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 The Duyfken: Re-enacting a historic voyage


Never since Thor Heyerdahl's famed Kon-Tiki expedition has a re-enactment voyage aroused such public interest as that of the Duyfken which sailed into Galle harbour last week. The Duyfken is sailing on the longest re-enactment voyage ever undertaken in an Age of Discovery replica ship. The 24-metre sailing ship built in Fremantle, Australia left Sydney in early May this year and began her re-enactment of a Dutch homeward bound spice-trading voyage from Jakarta, Indonesia in July. Its ultimate destination is the island of Texel, near Amsterdam in the Netherlands, a voyage which would last 12 months and cover a total distance of over 18,200 nautical miles.

Building the Duyfken

Age of Discovery voyages have a long history and could be said to have begun a little over fifty years ago with Thor Heyerdahl's famous Kon-Tiki expedition. It was in 1947 that Heyerdahl, a Norwegian explorer and his five companions constructed a wooden raft which they named Kon-Tiki and set sail from Peru across the pacific to Polynesia. Heyerdahl sought to prove that the natives of Polynesia were direct descendants of the ancient South American civilization and that they had sailed from Peru about A.D.500 on rafts similar to his own. The voyage lasted 101 days and covered a distance of 5000 miles. Although many doubted whether the raft would survive such a great distance, Heyerdahl's expedition proved a successful one. Ever since then, Age of Discovery voyages undertaken on replica ships based on some old original have captured the fancy of many an adventurer. But none surpasses the Duyfken which means 'Little Dove' in Dutch. The Duyfken is based on an early seventeenth century Dutch jacht or sailing ship of the same name which participated in the lucrative Dutch spice trade from the East Indies, modern-day Indonesia. The construction of the ship, A Dutch-Australian joint effort began in 1997 as part of an ambitious programme undertaken by the Duyfken 1606 Replica Foundation to re-enact Willem Janszoon's historic 1606 voyage from the Spice Islands to Cape York peninsula - the first known European encounter with Australia and her aboriginal people.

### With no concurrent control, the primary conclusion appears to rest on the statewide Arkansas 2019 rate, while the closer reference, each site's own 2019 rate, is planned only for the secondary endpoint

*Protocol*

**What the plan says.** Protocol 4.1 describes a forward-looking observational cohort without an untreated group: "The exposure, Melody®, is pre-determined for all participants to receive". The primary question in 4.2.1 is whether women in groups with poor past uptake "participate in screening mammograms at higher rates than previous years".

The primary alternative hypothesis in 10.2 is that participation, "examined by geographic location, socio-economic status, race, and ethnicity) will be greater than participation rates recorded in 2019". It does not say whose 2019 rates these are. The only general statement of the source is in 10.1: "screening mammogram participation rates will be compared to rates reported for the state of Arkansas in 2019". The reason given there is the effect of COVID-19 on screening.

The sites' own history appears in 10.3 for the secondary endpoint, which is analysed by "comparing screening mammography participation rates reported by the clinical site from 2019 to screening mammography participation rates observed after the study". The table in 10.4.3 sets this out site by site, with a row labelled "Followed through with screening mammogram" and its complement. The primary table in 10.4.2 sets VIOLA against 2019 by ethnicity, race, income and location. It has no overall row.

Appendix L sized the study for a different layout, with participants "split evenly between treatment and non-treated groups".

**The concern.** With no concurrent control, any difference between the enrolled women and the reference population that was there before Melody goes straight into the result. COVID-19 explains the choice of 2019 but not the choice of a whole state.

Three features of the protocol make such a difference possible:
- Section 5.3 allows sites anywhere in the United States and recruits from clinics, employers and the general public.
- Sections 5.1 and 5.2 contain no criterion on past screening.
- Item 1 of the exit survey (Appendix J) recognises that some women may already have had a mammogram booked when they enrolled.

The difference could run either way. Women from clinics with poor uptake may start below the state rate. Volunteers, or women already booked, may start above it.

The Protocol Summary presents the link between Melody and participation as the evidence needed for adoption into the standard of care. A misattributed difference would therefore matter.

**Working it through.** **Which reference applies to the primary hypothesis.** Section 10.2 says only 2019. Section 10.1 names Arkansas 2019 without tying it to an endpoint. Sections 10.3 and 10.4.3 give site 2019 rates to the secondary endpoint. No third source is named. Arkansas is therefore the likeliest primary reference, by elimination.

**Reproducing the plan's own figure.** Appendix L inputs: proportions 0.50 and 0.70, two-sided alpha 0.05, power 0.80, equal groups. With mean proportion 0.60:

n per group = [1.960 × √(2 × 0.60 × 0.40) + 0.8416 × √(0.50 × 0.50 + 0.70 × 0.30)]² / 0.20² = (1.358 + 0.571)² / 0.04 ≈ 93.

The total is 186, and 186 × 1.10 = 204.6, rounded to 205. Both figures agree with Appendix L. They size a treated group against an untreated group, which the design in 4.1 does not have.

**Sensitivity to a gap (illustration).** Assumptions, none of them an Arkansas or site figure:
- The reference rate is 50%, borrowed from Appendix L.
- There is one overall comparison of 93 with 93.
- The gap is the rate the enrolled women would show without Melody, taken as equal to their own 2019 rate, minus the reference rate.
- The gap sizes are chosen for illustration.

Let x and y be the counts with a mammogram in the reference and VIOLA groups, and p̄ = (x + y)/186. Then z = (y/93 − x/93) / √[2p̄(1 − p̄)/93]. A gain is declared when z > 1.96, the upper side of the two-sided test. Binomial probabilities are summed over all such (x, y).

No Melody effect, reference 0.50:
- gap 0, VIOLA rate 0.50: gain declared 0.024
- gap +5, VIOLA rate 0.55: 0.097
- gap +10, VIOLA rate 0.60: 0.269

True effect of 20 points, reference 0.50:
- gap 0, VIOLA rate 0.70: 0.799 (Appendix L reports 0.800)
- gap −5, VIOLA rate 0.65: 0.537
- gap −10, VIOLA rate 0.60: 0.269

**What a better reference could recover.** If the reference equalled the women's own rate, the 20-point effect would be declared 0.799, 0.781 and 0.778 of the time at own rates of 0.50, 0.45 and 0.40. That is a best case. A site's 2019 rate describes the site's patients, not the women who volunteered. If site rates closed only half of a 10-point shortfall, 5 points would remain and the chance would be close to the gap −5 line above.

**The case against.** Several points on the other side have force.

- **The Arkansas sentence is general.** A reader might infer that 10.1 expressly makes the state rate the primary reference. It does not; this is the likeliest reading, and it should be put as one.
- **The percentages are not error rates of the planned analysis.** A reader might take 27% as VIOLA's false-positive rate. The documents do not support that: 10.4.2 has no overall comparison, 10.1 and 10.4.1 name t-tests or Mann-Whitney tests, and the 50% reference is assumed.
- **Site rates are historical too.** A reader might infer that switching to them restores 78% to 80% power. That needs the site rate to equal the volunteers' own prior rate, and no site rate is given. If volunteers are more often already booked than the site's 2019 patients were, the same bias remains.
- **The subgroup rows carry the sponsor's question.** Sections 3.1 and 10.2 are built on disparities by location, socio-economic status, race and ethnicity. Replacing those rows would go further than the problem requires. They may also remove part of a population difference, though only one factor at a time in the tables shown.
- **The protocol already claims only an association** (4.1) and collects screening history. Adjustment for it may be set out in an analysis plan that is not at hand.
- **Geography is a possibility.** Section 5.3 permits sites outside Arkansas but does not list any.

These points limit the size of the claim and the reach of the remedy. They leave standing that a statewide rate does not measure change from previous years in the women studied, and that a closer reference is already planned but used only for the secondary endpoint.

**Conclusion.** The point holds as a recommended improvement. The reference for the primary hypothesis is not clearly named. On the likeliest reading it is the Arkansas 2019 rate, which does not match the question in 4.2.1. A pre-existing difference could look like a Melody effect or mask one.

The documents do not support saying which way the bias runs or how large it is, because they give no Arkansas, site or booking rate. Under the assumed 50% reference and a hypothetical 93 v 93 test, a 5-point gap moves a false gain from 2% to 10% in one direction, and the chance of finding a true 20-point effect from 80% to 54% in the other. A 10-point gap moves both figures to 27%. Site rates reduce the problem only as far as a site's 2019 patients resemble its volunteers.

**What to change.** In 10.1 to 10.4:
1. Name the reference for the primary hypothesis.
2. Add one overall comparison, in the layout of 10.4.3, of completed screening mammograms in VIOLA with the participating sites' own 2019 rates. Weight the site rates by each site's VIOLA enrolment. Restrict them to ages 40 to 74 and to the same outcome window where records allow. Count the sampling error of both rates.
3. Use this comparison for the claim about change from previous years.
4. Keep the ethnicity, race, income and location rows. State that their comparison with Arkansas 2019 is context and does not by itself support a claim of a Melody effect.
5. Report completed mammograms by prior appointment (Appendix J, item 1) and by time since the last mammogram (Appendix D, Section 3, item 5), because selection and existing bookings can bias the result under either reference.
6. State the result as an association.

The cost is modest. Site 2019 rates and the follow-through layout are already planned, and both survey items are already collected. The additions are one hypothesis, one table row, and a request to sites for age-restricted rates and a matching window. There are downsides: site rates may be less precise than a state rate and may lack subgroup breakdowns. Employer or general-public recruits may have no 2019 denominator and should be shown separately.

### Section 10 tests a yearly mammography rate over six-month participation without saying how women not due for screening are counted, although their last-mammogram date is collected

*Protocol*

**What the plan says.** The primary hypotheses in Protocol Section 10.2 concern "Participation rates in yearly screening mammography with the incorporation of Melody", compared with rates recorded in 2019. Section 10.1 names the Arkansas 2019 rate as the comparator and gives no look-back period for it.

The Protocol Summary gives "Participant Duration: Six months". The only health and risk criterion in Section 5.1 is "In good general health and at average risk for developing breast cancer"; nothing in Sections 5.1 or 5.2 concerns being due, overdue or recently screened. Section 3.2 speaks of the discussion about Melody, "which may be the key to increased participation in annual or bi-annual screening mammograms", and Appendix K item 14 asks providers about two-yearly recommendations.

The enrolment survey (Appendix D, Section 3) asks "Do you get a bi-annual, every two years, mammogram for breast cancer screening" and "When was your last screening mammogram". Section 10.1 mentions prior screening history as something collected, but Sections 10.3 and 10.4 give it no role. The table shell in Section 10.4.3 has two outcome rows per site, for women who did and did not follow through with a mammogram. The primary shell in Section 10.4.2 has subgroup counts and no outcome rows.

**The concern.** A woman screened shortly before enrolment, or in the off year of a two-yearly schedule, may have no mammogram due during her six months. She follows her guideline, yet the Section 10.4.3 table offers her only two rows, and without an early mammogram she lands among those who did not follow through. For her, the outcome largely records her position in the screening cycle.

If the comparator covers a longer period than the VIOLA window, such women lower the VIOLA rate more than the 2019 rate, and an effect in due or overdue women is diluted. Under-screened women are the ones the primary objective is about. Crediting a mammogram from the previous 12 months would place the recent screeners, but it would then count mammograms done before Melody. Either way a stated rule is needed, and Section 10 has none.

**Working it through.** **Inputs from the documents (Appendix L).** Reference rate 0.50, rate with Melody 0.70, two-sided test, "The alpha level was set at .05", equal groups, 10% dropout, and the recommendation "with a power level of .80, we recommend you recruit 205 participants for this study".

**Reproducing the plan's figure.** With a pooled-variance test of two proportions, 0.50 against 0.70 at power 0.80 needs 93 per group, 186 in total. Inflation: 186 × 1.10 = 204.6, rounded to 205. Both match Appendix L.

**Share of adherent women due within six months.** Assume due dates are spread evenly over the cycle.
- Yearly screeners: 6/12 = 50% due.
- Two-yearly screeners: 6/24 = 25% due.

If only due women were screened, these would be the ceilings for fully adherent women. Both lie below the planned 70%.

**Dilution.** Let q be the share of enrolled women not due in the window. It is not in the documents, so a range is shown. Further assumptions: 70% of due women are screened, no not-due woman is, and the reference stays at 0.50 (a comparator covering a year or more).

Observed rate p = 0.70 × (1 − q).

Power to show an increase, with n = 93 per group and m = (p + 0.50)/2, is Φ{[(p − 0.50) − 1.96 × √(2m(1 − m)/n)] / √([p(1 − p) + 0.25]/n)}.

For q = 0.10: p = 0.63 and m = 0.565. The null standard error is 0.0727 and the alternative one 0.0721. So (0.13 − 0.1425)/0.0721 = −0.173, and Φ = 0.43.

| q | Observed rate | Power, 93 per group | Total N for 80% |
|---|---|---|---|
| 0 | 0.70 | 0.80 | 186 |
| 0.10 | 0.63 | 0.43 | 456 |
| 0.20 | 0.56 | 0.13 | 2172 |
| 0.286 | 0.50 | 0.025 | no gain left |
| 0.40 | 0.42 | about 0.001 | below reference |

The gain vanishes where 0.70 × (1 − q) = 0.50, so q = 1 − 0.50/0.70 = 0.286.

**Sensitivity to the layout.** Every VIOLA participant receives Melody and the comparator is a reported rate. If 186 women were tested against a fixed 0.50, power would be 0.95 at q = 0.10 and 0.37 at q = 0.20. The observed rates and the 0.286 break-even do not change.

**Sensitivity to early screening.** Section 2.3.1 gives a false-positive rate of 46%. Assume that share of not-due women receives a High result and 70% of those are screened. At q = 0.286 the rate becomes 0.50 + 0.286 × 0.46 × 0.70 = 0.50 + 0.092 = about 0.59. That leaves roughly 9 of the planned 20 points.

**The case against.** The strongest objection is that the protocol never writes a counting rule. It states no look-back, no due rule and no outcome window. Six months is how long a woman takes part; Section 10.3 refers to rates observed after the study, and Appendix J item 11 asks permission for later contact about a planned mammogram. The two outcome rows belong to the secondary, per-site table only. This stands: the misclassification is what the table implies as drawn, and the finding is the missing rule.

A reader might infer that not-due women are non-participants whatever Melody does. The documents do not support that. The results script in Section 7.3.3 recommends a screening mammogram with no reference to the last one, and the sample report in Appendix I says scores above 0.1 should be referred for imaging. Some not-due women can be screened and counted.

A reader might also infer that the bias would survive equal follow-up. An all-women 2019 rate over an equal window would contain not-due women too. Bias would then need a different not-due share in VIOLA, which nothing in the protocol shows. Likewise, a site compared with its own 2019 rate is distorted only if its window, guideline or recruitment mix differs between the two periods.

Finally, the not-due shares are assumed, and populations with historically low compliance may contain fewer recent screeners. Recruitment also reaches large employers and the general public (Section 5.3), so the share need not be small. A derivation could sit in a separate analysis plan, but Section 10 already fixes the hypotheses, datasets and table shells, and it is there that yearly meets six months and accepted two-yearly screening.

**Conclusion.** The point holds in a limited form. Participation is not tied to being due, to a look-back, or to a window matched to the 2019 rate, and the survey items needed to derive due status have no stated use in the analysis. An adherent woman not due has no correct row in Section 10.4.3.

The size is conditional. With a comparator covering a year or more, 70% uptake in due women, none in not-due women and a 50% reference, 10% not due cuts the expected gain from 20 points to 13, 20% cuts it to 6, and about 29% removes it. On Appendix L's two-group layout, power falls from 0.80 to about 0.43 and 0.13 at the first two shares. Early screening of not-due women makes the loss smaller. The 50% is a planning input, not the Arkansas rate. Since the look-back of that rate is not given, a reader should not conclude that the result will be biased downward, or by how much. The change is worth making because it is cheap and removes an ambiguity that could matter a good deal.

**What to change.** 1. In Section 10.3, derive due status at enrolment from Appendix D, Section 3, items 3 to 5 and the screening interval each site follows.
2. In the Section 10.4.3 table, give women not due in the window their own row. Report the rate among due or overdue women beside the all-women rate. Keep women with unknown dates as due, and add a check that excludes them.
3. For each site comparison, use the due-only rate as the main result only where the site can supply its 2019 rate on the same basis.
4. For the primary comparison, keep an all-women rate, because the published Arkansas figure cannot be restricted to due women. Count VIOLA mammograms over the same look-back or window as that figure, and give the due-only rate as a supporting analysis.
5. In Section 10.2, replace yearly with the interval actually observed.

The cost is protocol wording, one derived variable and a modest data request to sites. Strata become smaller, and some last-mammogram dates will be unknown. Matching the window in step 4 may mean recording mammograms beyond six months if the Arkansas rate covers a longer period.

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Map highlighting the Duyfken's route from Australia to the Netherlands

The multinational crew headed by Captain Glenn Williams comprises 16 Dutch, English, Australian, New Zealand and American nationals. Conditions on board are said to be tough, with some legs of the voyage lasting as many as 55 days. Crew facilities are also very meagre. For instance, the ship does not have modern conveniences like freezers, and has only a small galley. Even the sleeping facilities sans its space and comforts very much reflect the conditions that prevailed in the old Dutch ships. The ship is nevertheless said to be in excellent condition and all indications at present are that it is heading for a successful voyage. The ship completed an arduous ocean crossing of more than thirty days from Jakarta when it reached Galle. In doing so, it followed the trade winds which have brought sailors and merchants to Galle for centuries

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The Duyfken sails away

Galle's historic role in the spice trade of yore is all but too well known. Among the Asian ports of the VOC, Galle was second only in importance to Batavia, modern-day Jakarta where the VOC's eastern headquarters was situated. In fact, Galle's natural harbour served as the main entrepot for Sri Lanka-international trade until 1873 when a new harbour was built in Colombo by the British.The port was captured from the Portuguese in a decisive battle that took place in 1640 and continued in Dutch hands till the onset of British rule in 1796. Galle saw a flowering during the Dutch period. In fact, some of the finest specimens of Dutch colonial architecture are to be seen in the Fort area of Galle. The old style Dutch residential houses, the famous Groote Church and other architectural feats give the town a profoundly Dutch character.